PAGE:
Earlier this week I went for a follow-up appointment to the podiatrist’s office in Amory, MS, where I’m pastor of the Presbyterian church. While I was waiting to see the doctor, a man came in with a paper bootie on one foot and bandages on the same leg. I was sitting near the receptionist’s desk, so I heard the conversation between the man and the nurse. Apparently he had been referred by his surgeon just that day, and he was a new patient. Of course, he needed to fill out a form, front and back. “I can’t read or write,” he told the receptionist. So, she asked him a few questions and got things done that way.

The man had lost his seat when he got called to the desk. The only empty chair was next to me, and he sat down. We didn’t speak. As I sat there reading the book issue of The Christian Century, I thought about the gap between him, the illiterate, and me, the doctor of ministry. But I also considered that we were both there because there was something wrong with our feet. What is more fundamentally human, besides our brains, than our feet, which contribute to our walking upright and being able to use our hands to make tools?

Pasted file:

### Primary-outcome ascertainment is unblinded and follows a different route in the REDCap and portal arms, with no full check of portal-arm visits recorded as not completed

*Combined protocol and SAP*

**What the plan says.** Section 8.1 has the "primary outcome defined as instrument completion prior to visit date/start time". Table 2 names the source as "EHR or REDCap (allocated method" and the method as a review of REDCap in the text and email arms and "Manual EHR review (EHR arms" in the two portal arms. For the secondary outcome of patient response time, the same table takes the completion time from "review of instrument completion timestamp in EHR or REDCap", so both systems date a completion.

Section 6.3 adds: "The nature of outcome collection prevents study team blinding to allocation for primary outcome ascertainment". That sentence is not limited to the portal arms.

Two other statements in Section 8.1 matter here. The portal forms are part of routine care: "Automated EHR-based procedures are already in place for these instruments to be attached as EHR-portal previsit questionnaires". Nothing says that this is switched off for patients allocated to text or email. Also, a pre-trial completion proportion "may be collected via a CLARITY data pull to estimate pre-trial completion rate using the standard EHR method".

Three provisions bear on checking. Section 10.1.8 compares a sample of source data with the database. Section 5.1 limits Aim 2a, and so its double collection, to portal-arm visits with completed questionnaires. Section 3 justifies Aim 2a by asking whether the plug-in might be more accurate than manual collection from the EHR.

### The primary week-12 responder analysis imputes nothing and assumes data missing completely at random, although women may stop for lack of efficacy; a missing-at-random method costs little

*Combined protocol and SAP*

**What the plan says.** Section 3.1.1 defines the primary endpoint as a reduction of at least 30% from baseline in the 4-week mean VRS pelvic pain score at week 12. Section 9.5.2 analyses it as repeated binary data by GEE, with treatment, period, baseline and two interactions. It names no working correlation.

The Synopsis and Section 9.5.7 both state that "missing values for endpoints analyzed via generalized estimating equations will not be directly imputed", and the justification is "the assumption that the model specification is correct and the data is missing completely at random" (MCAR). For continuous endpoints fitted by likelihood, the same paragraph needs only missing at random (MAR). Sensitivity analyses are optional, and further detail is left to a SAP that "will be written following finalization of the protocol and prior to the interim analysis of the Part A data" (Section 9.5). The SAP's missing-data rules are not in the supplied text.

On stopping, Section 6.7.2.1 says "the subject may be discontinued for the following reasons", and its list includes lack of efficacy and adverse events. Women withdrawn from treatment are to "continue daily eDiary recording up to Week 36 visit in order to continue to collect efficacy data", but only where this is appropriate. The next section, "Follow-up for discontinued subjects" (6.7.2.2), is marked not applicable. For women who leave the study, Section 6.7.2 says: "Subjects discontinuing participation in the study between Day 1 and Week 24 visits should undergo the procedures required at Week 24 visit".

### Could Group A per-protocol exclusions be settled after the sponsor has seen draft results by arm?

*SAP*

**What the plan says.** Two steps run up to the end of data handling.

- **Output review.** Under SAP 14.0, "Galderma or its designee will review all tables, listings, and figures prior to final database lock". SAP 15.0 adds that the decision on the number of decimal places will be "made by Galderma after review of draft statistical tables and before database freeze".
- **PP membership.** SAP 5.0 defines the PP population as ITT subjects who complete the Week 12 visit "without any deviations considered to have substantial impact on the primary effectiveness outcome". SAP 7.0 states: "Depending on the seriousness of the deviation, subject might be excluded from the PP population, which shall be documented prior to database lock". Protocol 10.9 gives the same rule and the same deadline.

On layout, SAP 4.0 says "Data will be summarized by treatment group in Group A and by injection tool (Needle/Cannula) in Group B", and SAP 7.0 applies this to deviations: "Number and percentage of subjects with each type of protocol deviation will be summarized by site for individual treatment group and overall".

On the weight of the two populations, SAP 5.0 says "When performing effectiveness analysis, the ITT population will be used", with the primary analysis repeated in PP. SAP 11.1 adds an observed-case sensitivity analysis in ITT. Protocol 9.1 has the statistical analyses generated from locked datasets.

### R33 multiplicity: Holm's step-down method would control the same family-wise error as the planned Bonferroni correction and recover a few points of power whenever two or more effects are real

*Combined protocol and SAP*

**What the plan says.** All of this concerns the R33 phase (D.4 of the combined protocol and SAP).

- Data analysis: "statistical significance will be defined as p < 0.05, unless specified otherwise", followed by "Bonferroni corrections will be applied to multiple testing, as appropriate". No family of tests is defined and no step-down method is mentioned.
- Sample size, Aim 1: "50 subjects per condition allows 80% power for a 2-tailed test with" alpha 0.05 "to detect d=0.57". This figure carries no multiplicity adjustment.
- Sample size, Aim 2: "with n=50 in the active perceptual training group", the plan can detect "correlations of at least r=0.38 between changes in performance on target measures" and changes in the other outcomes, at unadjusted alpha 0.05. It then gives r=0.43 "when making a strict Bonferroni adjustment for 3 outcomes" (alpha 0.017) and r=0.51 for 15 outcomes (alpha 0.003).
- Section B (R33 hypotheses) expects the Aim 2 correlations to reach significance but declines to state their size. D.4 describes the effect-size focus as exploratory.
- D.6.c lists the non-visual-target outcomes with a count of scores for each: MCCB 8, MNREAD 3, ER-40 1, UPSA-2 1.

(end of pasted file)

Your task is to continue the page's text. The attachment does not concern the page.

I wondered how the man made it in life. Maybe he always had folks to help him with forms, like the nurse did, or read or write something for him. It was an existence I couldn’t imagine. Getting your information only from conversations or from the TV, with its inane chatter (like the show that was on while I was waiting) or its biased talking heads. Not being able to read even “See Spot run.” Cut off from the Internet. How would such a person get a driver’s license? How would he survive in today’s fast-paced world? Yes, we are image-oriented, but there’s still a great deal to read and write.

And I realized that the worship I lead every Sunday would be utterly incomprehensible and inaccessible to him. Presbyterian worship is mostly words, written on a page for the congregation to recite. Litanies. Prayers. Creeds. The man would be automatically excluded. And, honestly, I don’t know how to fix that.

Perhaps it’s enough for now for me to reflect on sitting next to the man. Doctor and illiterate. Both hurting.

Common bond.

© 2011 Tom Cheatham

Please note that I will be taking a break from posting for at least the next two weeks. Thanks for reading.